Presenters at TWAICB in Small Places, Close to Home

Perla Yasmeen MelendezJust announced! Perla Yasmeen Meléndez Mabarak will be part of our March 17th Institute. Perla will lead us in creating a very special lunch, demonstrating the positive dynamics of preparing food to help people connect with each other.  This will be just one way Perla’s involvement will add to the “spiciness” of the Institute!

Perla Yasmeen Meléndez Mabarak is a chef, artist, teacher, and practicing student of the Healing Arts. She holds a Master of Fine Arts in Book Art & Creative Writing from Mills College in Oakland, CA, as well as a Culinary Arts Degree from Escuela Gourmet ARCAM in Moravia, Costa Rica. Perla is owner of Two Mamacitas Pop-Up Kitchen, an Oakland based catering business specializing in Latin American and Caribbean cuisine. She has been a teacher at Head Royce School for the last six years, with a strong commitment to both the Heads Up Program and the HRS After School Program. She is also a Teaching Artist at Chapter 510, a NonProfit Youth Writing Center for Oakland Public School students. Perla is energized, inspired, and refreshed by her work with youth. She aspires to provide each of her students with the same sense of passion, joy, and empowerment that they bring to her, whether it be through cooking, art, writing, or any other course that she teaches.

 

Natalia Anciso head shot Natalia Anciso Nepomuceno, MFA, MA, is an artist and educator, recently receiving her MA in Education and Multiple Subjects Credential from the UC Berkeley Graduate School of Education’s Developmental Teacher Education Program. Anciso’s art has been included in exhibitions throughout the country and internationally. Her artwork focuses primarily on issues involving Identity, especially as it pertains to her experiences growing up along the ravaged U.S.-Mexico Border, via visual art and installation art. Her more recent work covers topics related to human rights and social justice, which is informed by her experience as an urban educator in the San Francisco Bay Area. Anciso’s contributions as an artist have been acknowledged by publications including The Huffington Post as well as Latina Magazine and Elle. Natalia teaches 2nd grade at Grant Elementary School in San Lorenzo, CA, following two years of teaching kindergarten at Hesperian Elementary School in San Lorenzo, CA.

Dr. Monisha Bajaj is Professor and Chair of International and Multicultural Education at the University of San Francisco. Dr. Bajaj is the editor and author of six books, including, most recently, Human Rights Education: Theory, Research, Praxis (University of Pennsylvania Press, 2017), as well as numerous articles. She has also developed curriculum—particularly related to peace education, human rights, anti-bullying efforts and sustainability—for non-profit organizations and inter-governmental organizations, such as UNICEF and UNESCO. In 2015, she received the Ella Baker/Septima Clark Human Rights Award (2015) from Division B of the American Educational Research Association (AERA). In 2016, she co-authored an annex on Transformative Human Rights Education to the report of the Global Citizenship Commission, chaired by former British Prime Minister and United Nations Special Envoy for Global Education, Gordon Brown.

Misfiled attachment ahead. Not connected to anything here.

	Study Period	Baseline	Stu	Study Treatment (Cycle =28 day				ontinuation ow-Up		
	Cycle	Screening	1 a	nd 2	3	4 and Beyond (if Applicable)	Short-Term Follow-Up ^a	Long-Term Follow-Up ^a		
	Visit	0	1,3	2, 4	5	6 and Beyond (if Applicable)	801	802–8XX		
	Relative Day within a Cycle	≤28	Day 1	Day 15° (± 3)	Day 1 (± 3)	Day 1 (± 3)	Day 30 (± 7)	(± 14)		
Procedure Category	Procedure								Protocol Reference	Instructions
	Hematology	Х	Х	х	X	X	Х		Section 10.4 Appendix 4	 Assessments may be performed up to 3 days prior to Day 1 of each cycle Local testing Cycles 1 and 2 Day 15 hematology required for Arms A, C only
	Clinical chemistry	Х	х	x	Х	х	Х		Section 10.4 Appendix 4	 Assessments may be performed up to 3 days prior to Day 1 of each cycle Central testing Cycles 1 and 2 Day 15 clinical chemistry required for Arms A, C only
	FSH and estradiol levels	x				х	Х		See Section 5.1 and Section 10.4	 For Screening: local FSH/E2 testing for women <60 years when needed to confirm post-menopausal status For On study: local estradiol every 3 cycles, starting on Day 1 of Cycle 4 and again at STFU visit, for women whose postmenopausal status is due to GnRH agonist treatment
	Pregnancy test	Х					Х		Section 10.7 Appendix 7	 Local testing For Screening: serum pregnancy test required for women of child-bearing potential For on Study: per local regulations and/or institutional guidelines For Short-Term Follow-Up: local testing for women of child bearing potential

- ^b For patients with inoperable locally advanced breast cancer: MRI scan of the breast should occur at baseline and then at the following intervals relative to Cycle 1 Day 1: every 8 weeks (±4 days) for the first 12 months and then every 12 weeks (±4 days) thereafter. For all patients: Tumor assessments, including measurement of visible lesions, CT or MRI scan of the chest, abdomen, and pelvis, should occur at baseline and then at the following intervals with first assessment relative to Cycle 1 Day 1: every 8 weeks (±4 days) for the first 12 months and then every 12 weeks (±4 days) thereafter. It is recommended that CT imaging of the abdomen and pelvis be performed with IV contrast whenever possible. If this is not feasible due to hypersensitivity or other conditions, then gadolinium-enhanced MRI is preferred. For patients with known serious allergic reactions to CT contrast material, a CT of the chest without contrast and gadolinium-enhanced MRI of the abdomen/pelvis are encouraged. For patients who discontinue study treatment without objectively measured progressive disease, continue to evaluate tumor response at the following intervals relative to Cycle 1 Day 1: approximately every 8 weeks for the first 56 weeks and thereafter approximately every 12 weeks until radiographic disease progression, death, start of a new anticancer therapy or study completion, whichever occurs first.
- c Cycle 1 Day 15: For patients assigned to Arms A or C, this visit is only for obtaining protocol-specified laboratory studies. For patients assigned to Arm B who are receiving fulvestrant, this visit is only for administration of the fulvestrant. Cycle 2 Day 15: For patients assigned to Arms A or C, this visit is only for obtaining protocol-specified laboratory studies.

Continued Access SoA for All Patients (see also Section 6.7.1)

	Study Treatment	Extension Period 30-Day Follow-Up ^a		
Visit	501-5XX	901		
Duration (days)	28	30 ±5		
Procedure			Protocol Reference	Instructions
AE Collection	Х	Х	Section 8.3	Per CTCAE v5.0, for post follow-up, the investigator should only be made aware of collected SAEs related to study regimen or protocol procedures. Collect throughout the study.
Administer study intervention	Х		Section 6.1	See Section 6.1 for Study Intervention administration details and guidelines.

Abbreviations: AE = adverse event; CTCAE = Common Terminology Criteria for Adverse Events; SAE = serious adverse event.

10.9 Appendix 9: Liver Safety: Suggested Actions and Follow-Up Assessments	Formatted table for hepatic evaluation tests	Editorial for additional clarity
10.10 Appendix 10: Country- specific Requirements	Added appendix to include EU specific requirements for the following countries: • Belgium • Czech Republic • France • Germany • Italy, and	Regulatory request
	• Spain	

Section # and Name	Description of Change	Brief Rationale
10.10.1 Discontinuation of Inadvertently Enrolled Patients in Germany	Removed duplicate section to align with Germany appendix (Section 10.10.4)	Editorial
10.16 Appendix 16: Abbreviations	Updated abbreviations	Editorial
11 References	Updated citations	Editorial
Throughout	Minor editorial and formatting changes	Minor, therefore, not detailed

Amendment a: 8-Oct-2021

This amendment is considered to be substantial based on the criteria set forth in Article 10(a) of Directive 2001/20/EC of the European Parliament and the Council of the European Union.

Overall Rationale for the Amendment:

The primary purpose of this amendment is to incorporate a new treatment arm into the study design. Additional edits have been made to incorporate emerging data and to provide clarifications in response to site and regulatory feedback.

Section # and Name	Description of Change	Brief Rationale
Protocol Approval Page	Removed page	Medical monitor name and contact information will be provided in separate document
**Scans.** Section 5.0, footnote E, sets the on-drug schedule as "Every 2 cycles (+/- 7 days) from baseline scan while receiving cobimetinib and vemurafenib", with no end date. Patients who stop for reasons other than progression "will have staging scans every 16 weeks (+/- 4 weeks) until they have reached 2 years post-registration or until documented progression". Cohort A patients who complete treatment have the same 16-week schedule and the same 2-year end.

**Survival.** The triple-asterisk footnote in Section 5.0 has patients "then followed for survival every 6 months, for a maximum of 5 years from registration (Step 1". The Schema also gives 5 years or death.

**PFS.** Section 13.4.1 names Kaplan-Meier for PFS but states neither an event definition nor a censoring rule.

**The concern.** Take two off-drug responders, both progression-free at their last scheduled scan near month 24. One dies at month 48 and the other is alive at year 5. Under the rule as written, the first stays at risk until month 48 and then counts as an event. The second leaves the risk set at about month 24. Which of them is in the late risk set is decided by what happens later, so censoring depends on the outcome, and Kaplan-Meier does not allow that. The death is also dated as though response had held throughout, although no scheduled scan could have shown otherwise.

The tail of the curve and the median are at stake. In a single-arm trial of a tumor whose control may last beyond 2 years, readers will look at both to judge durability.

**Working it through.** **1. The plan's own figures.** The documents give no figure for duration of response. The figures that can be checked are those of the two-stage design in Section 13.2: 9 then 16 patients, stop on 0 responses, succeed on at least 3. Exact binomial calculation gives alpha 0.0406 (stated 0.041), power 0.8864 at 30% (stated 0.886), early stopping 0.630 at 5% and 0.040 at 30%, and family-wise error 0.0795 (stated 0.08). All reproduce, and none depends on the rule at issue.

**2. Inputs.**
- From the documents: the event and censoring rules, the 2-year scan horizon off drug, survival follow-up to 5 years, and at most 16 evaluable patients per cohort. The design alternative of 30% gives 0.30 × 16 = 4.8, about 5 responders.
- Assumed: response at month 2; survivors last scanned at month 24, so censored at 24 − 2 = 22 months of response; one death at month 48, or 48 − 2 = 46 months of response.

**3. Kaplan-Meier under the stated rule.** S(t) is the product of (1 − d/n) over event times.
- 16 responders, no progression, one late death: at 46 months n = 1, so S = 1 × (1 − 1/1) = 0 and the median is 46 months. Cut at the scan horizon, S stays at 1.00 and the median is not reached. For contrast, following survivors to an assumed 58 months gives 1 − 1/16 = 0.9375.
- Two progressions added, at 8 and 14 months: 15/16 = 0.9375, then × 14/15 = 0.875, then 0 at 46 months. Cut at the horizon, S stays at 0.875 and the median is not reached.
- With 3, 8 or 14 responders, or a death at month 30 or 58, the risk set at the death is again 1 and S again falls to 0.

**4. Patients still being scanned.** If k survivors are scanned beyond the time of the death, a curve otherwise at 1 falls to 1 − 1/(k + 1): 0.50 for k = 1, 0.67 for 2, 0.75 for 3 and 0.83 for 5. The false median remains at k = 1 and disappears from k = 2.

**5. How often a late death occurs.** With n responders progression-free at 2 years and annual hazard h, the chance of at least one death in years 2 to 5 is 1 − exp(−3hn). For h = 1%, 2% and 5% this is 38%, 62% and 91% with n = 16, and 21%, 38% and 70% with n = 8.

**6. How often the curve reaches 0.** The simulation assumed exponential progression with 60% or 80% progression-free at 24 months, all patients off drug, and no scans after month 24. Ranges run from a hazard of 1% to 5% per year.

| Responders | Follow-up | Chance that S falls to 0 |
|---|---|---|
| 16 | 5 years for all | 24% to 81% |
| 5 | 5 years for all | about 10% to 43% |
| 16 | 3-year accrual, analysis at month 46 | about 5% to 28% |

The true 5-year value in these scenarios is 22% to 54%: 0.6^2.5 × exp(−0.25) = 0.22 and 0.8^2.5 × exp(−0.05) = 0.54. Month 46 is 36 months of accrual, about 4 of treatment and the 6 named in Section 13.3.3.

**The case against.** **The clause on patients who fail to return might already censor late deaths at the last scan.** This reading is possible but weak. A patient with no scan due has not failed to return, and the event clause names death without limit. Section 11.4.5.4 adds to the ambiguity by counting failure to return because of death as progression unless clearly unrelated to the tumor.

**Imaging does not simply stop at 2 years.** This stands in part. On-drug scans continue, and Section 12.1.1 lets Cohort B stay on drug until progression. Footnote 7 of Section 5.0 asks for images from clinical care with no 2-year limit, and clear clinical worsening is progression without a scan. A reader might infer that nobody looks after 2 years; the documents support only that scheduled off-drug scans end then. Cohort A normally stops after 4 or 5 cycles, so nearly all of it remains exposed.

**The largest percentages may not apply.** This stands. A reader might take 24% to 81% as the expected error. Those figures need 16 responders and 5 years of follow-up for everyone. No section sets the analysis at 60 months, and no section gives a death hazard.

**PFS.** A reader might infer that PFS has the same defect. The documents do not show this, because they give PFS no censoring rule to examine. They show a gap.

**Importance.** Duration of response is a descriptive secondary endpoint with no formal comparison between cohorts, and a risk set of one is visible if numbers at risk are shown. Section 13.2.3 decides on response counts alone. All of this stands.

Ellen Sebastian Chang, Creative Director of The World As It Could Be Program since its inception, is a theater director, writer and creative consultant. Ms. Sebastian Chang was the cofounder and artistic director of LIFE ON THE WATER, a national and internationally known presenting and producing organization at San Francisco’s Fort Mason Center from 1986 through 1995. In 2013 she was the Consulting Producer for HBO’s “Whoopi Goldberg Presents Moms Mabley.” She has directed and collaborated with some of the best artist in the Bay and beyond, such as Gamelan Sekar Jaya, Aya deLeon, Amara Tabor Smith’s Deep Waters Dance Theater, Youth Speaks, Oakland Opera Theater, Shotgun Theater, and Central Works. Her current endeavor is “House/Full of Blackwomen,” co-created with Amara Tabor Smith, a three-year project using ritual and art to bring awareness to the displacement and trafficking of Black women and girls in Oakland, CA.

Sandy Sohcot, Director and originator of The World As It Could Be Human Rights Education Program. Sandy holds a California Lifetime Teaching Credential. In July 2001, Sandy became Executive Director of the Rex Foundation and served as in that capacity through 2013, to help renew the Foundation in the absence of direct Grateful Dead concert funding. In 2006, as part of her work, Sandy developed The World As It Could Be initiative to raise awareness about the human rights framework. The initial work evolved to become a full program with curriculum that includes the creative arts as a vital part of teaching about the Universal Declaration of Human Rights. Since January 2014, Sandy has been Director of TWAICB, now a program of the Alameda County Deputy Sheriffs’ Activities League (DSAL). Sandy has been active in the small business and women’s communities of San Francisco. She co-founded the Women’s Leadership Alliance, and is past president of the San Francisco Bay Area Chapter of the National Association of Women Business Owners. In July 1999, the San Francisco Commission on the Status of Women honored Sandy with their Women Who Make a Difference Award. Sandy served as a Commissioner on the San Francisco Human Rights Commission 2004 – 2008.

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